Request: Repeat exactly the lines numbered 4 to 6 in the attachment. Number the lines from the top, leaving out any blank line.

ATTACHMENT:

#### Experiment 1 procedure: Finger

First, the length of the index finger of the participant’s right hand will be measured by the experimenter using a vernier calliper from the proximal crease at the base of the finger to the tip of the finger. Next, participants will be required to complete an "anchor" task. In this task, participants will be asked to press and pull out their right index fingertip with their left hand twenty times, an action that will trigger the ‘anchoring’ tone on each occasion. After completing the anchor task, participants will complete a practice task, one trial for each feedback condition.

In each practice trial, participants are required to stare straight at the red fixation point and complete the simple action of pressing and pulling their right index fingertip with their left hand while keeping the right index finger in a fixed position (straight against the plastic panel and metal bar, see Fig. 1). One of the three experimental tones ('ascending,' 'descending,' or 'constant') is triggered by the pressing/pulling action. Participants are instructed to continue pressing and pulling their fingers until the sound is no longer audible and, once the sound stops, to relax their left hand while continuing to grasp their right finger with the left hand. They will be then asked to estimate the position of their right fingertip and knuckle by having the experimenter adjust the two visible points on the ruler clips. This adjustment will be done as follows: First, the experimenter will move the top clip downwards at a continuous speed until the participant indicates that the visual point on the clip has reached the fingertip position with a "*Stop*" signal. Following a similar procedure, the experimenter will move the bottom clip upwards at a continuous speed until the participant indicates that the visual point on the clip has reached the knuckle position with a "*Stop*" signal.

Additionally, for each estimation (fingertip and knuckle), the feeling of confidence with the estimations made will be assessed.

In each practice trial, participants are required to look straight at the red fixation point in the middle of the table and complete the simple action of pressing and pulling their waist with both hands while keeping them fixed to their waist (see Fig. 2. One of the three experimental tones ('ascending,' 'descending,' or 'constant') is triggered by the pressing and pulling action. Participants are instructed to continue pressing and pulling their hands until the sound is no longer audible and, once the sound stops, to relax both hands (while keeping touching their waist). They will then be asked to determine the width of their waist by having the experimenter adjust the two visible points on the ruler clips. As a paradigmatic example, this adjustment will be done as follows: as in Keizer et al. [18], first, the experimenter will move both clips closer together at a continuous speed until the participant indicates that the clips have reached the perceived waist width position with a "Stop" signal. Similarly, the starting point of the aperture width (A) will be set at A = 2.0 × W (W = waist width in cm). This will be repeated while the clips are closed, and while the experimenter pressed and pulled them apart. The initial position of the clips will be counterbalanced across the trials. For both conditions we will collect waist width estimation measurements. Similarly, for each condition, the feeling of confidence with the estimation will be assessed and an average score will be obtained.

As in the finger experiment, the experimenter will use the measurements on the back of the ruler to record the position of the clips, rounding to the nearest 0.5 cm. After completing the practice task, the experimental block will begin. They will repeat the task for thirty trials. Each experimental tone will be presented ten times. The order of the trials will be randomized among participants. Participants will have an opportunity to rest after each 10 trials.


Additionally, for each estimation (fingertip and knuckle), the feeling of confidence with the estimations made will be assessed.

In each practice trial, participants are required to look straight at the red fixation point in the middle of the table and complete the simple action of pressing and pulling their waist with both hands while keeping them fixed to their waist (see Fig. 2. One of the three experimental tones ('ascending,' 'descending,' or 'constant') is triggered by the pressing and pulling action. Participants are instructed to continue pressing and pulling their hands until the sound is no longer audible and, once the sound stops, to relax both hands (while keeping touching their waist). They will then be asked to determine the width of their waist by having the experimenter adjust the two visible points on the ruler clips. As a paradigmatic example, this adjustment will be done as follows: as in Keizer et al. [18], first, the experimenter will move both clips closer together at a continuous speed until the participant indicates that the clips have reached the perceived waist width position with a "Stop" signal. Similarly, the starting point of the aperture width (A) will be set at A = 2.0 × W (W = waist width in cm). This will be repeated while the clips are closed, and while the experimenter pressed and pulled them apart. The initial position of the clips will be counterbalanced across the trials. For both conditions we will collect waist width estimation measurements. Similarly, for each condition, the feeling of confidence with the estimation will be assessed and an average score will be obtained.

As in the finger experiment, the experimenter will use the measurements on the back of the ruler to record the position of the clips, rounding to the nearest 0.5 cm. After completing the practice task, the experimental block will begin. They will repeat the task for thirty trials. Each experimental tone will be presented ten times. The order of the trials will be randomized among participants. Participants will have an opportunity to rest after each 10 trials.